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Grand Tour? Home Cookin'!

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While there may never be a shortage of fans willing to call the Giro the most beautiful race of the Grand Tours, and even their favorite of the big three, the Italian character that people find so appealing is also the singular reason the race never has and probably never will measure up to the Tour de France. [Which is just as well: one race of overwhelming difficulty per year is enough, and Cycling could hardly stand for the Giro and Vuelta to match the Tour's longer stages and climbs.] More than the other grand tours, Italians keep the Giro for themselves, and don't care if every year the international audience is left muttering "Such a beautiful race; if only (fill in missing names) had been there."

The Vuelta, while a wonderful race, is a grand tour in a country full of older, storied and no less wonderful regional tours. The Tour de France is France's gift to the universe. The Giro? Same as ever, it's THE Italian Tour.

First, some numbers. Everyone knows that the Tour is truly International. Since Hinault's win in 1985, visitors have won 21 straight editions, and 60 of 63 podium placings, representing 14 different countries. In 2007, the Tour invited six French teams (and one slightly French Caisse d'Epargne), with 36 Frenchmen of the 189 riders on the startlist (19 percent). By comparison, the Vuelta invited six Spanish teams (counting Cd'E), but with 64 Spanish riders among the 189 starters (34%).

The Giro's home-country participation last year was on or just below par with the Vuelta's: 56 of 198 riders (28%) and four Italian teams plus half-breed Milram and Tinkoff. This year's numbers are 55/189 and five home teams plus MRM and TKF again. In the pure participation sense, the Pro Tour's attempt to bust the Italian monopoly on its race has succeeded. In the two years preceding the Pro Tour invasion, the 2003 and 2004 Giri each contained 11 Italian teams, of 19 total. In 2004 the startlist was 44% Italian (75/171); in 2003 it was 47% (81/171).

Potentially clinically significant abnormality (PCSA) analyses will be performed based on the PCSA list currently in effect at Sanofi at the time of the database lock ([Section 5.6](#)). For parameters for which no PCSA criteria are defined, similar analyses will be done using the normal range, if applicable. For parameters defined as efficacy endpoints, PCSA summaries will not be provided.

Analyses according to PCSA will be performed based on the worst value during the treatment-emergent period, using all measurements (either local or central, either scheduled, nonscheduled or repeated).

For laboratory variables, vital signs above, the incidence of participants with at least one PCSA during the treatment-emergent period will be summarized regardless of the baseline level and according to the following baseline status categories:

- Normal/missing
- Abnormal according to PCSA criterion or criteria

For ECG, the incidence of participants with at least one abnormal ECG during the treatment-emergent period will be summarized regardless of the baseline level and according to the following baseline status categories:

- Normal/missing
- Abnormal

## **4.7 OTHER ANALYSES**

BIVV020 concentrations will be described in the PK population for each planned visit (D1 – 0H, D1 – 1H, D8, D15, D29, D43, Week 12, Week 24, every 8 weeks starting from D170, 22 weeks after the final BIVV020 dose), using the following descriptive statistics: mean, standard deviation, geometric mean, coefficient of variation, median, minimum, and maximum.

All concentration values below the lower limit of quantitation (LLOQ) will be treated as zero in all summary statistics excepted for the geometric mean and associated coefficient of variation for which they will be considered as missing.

But no amount of internationalization has managed to break the Italian stranglehold on the maglia rosa. No increased foreign teams or foreign riders or ventures into foreign soil (Belgium, Austria, France, Sicily) have made a difference: the home country has won eleven straight titles and taken 24 of 33 podium places in that span. [The Tour is discussed above; the Vuelta, apart from five straight Spanish wins from 2000-'04, has long been fertile ground for foreign champions.]

Impressive? Not really, when you consider that the Giro Winners' Circle looked a lot more international when, throughout much of its history, it managed to attract the world's top stars. When Hinault or Merckx or Indurain were dominating the sport, they were winning the Giro too. Fact is that the phenomenon of increased specialization has hit the Giro hardest, for two reasons I can think of. One, it's earlier in the calendar than the Tour, and compared to the later Vuelta, where Tour riders are no longer guarding their form, nobody wants to lose the Yellow Jersey in May. Two, the extent to which the Giro is beloved at home means that even in an era of specialization, you can count on the top Italian riders mostly staying home. Forced to choose between the Giro and the Tour? Most Italian stars choose the former, and only "graduate" to the latter when they have proven their merit in the Giro, or (like Cunego this year) head for France instead when the home course doesn't suit their tastes.

This year, ironically, Astana has threatened to break the trend, but even here the exception proves the rule. Solely due to the Tour's controversial exclusion of the blue pajama boys can the Giro (opportunistically) say the world's top grand tour rider is showing up. And if/when Contador, possibly with a teammate or two, invade the Giro podium, it will be as much a show of defiance directed toward the race they wish they were going to as it will be a triumph in Italy. Subtract Astana's accidental participation, and this race's top ten would be as Italian as ever.